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Michael Curschmann

The medieval term mappa mundi (also forma mundi, historia/istoire) covers a broad array of maps of the world of which roughly 1100 survive. These have resisted systematic classification, but the clearly dominant type is one that aims at comprehensively symbolistic representation. Its early, schematic form is a disc composed of three continents surrounded and separated from one another by water (“T-O Map”) and associated with the three sons of Noah: Asia (Shem) occupies all of the upper half, Europe (Japhet) to the left and Africa (Ham) to the right share the lower half. Quadripartite cartographic schemes included the antipodes as a fourth continent, but the tripartite model was adopted by the large majority of the more developed world maps in use from the 11th century on and—with important variations—well into the Renaissance. While details were added as available space permitted, the Mediterranean continued to serve as the vertical axis and, with diminishing clarity, the rivers Don and Nile as the horizontal one. The map also continues to be ‘oriented’ towards Asia, where paradise sits at the very top. A circular ocean forms the perimeter and not infrequently the city of Jerusalem constitutes its centre....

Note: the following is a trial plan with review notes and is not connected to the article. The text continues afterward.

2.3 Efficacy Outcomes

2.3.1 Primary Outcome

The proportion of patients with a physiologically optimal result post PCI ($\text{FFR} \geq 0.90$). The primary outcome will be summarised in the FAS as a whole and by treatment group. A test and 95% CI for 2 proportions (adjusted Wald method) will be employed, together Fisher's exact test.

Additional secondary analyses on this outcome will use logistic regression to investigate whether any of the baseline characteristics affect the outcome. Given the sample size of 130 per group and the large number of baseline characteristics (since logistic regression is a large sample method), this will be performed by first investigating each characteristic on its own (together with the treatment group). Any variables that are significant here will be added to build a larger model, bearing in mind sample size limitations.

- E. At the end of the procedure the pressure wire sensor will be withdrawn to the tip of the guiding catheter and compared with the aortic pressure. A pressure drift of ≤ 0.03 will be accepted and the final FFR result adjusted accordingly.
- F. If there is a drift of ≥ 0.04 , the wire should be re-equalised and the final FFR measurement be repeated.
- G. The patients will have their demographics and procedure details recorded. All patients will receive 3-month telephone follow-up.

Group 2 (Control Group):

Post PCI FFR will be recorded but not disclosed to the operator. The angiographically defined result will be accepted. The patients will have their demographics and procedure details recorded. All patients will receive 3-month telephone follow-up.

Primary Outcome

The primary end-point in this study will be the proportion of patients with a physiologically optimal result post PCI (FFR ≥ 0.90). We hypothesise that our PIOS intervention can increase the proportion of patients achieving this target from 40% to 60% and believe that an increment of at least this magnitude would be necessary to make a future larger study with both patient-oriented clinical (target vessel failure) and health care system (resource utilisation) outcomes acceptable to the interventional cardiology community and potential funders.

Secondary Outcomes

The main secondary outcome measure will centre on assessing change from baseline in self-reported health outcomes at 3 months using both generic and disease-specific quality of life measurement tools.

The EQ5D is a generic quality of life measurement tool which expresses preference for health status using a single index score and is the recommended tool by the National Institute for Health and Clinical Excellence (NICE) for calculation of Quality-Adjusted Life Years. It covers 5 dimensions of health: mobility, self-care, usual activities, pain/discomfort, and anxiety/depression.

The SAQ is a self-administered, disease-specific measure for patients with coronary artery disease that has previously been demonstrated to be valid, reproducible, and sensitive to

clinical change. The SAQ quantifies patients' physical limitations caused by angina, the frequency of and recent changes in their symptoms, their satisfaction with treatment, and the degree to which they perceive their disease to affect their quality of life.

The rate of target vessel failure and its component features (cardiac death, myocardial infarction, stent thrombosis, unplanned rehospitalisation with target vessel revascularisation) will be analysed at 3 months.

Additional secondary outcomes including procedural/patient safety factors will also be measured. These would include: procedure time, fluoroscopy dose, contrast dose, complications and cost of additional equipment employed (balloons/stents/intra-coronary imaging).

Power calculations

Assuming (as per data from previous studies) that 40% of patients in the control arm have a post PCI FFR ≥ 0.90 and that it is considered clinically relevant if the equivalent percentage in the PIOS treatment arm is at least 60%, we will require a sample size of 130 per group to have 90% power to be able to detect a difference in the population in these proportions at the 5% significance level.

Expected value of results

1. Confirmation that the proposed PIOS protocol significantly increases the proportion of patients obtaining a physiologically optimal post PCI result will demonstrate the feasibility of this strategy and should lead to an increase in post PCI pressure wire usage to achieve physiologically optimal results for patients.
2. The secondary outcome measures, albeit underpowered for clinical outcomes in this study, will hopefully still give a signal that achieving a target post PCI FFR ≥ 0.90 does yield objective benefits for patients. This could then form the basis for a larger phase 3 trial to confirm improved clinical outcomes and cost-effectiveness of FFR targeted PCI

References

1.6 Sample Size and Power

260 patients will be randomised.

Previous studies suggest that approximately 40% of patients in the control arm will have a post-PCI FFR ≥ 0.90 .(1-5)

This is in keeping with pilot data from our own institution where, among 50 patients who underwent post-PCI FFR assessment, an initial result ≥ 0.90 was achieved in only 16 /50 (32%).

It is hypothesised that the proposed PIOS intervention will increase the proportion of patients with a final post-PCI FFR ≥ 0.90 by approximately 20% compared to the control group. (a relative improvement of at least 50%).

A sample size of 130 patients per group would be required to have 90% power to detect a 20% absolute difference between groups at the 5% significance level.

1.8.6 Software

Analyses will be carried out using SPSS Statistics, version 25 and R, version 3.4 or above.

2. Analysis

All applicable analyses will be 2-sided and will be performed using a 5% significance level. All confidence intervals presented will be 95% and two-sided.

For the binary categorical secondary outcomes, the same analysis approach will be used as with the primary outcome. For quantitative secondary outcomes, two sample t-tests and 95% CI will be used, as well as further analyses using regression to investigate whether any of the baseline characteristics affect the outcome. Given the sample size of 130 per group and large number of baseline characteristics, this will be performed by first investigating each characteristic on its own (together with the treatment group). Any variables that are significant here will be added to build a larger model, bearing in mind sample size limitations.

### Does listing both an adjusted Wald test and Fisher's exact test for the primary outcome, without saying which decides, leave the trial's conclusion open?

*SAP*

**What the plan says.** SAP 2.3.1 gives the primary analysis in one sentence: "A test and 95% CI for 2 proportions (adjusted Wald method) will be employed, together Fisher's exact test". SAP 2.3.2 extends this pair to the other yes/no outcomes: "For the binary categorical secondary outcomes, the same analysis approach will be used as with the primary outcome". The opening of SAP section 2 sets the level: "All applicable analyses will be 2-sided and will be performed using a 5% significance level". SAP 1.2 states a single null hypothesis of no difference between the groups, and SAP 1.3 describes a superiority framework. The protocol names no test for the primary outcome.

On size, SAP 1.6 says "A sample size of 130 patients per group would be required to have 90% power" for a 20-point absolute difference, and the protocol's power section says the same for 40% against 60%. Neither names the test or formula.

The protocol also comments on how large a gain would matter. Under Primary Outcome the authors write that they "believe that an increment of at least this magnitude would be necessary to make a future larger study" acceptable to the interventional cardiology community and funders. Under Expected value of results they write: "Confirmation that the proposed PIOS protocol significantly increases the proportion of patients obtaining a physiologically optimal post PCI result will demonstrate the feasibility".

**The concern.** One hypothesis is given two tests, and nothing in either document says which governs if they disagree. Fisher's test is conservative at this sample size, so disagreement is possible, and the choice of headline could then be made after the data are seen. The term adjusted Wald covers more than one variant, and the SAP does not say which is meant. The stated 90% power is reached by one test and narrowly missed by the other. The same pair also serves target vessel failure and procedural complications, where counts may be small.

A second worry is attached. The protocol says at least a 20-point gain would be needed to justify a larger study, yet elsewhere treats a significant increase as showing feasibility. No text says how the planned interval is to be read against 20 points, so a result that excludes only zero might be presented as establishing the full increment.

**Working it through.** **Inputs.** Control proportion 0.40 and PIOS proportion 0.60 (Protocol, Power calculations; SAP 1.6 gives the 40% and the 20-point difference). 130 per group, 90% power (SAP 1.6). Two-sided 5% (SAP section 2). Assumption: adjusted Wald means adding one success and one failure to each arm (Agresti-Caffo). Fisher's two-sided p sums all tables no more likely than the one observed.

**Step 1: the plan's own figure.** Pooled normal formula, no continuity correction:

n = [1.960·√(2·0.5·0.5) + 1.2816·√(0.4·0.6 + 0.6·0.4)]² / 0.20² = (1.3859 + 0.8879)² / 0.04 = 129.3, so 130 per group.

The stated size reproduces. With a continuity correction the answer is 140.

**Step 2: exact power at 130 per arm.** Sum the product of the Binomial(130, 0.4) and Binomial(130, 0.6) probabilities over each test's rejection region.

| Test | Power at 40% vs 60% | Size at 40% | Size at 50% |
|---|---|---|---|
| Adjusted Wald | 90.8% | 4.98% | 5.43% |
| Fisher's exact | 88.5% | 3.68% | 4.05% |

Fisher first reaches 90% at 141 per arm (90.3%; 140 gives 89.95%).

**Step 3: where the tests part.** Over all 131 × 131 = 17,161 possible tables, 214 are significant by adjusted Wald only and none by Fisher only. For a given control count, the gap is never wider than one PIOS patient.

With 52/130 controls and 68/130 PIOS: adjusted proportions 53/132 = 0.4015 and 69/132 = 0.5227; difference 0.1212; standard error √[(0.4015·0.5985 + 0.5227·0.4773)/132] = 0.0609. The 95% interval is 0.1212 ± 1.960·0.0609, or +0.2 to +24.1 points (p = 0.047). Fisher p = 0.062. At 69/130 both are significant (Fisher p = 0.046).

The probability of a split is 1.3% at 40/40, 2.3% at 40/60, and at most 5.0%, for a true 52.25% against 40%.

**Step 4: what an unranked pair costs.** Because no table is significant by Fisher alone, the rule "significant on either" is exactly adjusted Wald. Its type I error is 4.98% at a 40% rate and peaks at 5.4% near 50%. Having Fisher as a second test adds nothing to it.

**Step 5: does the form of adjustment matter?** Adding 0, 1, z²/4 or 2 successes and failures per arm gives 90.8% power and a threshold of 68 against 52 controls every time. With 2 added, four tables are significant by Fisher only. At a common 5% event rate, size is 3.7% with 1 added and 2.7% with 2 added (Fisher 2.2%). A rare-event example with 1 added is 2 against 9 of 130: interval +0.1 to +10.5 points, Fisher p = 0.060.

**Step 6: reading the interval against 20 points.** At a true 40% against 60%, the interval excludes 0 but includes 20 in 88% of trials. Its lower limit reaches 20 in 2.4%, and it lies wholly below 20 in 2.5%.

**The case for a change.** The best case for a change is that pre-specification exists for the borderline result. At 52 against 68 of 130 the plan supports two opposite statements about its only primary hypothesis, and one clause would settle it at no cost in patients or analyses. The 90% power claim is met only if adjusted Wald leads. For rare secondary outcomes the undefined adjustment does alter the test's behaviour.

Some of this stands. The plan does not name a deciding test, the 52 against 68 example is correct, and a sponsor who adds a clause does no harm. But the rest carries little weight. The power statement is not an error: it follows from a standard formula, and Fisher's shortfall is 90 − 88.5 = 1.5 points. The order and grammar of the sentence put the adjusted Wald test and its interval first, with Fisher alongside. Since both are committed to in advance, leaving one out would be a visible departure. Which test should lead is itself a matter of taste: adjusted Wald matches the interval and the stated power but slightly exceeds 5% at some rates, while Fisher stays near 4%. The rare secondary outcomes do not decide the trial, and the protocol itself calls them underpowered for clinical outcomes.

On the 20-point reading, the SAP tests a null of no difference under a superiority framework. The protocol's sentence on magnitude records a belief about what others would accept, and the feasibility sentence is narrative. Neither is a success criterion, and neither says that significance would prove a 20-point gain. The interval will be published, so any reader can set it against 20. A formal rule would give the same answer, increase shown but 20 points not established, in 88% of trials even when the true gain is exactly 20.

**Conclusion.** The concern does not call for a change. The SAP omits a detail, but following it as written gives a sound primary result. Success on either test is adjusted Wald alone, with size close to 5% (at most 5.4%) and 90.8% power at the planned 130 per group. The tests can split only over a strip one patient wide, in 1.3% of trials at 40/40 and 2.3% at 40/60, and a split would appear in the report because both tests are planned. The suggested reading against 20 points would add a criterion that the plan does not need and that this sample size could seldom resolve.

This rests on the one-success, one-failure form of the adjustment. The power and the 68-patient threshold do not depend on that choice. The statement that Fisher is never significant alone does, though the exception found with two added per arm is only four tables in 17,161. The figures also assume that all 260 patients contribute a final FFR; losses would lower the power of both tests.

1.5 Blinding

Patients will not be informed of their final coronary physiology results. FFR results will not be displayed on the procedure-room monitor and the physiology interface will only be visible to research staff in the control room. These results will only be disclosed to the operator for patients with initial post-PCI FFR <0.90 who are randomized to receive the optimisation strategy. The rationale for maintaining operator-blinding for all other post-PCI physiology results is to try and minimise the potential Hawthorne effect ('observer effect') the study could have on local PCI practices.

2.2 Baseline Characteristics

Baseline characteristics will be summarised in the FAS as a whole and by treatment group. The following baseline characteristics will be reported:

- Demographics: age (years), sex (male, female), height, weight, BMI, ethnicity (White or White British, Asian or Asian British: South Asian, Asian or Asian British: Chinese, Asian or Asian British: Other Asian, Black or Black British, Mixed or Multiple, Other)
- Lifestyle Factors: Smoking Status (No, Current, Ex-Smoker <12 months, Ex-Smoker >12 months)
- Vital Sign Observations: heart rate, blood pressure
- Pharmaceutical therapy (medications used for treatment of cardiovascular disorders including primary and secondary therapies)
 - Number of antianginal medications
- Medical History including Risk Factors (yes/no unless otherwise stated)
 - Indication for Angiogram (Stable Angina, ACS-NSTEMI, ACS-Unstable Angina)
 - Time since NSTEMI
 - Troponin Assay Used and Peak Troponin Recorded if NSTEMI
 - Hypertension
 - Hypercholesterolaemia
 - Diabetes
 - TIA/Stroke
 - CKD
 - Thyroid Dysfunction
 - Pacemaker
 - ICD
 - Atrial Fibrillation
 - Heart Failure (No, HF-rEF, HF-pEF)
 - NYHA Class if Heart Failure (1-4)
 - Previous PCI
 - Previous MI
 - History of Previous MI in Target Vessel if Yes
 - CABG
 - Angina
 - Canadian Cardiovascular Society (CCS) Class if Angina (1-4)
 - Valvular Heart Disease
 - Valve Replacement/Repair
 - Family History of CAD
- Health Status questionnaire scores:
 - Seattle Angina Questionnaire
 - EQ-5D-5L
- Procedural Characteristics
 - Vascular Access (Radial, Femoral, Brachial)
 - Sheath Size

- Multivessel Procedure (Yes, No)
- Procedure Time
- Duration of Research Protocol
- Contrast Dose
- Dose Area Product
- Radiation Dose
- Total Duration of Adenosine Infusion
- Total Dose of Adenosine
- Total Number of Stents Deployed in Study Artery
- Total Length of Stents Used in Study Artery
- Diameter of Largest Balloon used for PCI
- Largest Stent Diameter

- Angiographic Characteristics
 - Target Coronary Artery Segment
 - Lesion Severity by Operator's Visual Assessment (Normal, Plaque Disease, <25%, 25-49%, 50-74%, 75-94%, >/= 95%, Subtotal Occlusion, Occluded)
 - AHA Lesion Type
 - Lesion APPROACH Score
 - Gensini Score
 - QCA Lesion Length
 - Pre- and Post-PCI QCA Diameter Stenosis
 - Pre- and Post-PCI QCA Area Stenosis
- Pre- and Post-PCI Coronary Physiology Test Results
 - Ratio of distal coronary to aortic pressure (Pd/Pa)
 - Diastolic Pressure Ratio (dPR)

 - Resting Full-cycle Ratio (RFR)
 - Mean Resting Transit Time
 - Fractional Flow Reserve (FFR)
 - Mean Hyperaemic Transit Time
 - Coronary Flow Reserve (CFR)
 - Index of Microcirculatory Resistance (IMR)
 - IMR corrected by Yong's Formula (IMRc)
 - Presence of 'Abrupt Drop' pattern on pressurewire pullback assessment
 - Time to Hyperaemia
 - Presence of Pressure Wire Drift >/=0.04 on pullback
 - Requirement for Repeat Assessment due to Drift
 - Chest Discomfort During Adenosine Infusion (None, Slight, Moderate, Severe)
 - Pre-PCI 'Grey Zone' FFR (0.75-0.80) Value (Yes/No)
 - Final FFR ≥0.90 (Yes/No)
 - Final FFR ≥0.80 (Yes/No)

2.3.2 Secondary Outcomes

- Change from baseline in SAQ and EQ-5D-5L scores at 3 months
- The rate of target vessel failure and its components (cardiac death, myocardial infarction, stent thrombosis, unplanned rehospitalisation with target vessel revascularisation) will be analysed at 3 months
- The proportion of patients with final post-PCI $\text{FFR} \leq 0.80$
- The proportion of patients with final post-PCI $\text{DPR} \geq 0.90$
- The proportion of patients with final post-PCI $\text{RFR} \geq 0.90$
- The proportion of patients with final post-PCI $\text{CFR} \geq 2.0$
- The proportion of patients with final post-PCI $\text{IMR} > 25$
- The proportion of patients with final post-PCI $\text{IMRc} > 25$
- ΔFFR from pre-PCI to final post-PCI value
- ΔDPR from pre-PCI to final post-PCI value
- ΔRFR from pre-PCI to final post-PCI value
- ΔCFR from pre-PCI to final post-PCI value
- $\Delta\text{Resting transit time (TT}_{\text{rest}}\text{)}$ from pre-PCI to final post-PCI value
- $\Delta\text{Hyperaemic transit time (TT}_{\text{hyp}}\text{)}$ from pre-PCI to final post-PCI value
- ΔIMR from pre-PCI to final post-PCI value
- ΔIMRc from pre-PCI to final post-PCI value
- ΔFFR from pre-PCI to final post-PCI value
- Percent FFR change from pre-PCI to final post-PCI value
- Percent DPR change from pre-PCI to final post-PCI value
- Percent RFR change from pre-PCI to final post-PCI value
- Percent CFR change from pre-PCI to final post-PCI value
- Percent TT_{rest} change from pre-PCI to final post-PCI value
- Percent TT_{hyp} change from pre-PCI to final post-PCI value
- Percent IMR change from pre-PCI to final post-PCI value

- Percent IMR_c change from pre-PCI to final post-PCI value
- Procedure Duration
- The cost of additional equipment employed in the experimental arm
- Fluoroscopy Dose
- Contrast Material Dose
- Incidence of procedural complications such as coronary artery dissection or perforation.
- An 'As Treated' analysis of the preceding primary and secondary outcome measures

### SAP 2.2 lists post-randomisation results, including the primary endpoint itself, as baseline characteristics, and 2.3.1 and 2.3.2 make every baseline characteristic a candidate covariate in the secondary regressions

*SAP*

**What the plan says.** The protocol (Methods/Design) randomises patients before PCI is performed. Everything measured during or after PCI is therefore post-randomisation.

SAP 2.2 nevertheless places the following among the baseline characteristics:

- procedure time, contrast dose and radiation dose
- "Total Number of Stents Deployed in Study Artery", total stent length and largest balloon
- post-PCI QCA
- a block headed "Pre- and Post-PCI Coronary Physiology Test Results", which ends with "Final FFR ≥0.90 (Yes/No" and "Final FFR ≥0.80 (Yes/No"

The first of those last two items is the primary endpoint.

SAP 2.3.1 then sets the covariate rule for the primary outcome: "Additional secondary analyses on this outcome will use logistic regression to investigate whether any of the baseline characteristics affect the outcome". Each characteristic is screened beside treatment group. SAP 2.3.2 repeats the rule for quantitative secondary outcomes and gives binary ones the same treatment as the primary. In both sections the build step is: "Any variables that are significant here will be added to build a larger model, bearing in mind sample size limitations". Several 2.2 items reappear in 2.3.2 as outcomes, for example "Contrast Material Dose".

Sarah Morgan

Doctrinal position on the nature of Jesus Christ followed by the Nestorian or Assyrian Church, more properly known as the Ancient Church of the East. The name is derived from Nestorius (c. ad 381–c. 451), who was Patriarch of Constantinople (now Istanbul) between 428 and 431. The theological views that came to be associated with him had arisen in the late 4th century among Christian thinkers of the Antioch school, who rejected the Orthodox dogma as established at the Council of Nicaea in 325. The Antiochenes taught that Christ had two distinct natures, human and divine, whereas the Nicene formula maintained that these two natures were perfectly united in Christ. The Christological debate intensified when Nestorius, a follower of the Antioch school, succeeded to the patriarchate. After he was deposed, the doctrine he represented was declared heretical. By the mid-5th century the Nestorians had split away from the Orthodox Church and controlled the see of Seleucia-Ctesiphon in Iraq, later spreading into Iran. For the next 800 years the Nestorian Church flourished, establishing important missionary communities in Central Asia, India and China, where inscribed stelae commemorating its expansion have been found. Converts were also made among the Turks and Mongols. From the 11th century the Nestorian Church began to decline under the attacks of the Mongols (now converted to Islam), until in the 14th century it was forced to remove itself into Kurdistan, where it survived into the 20th century....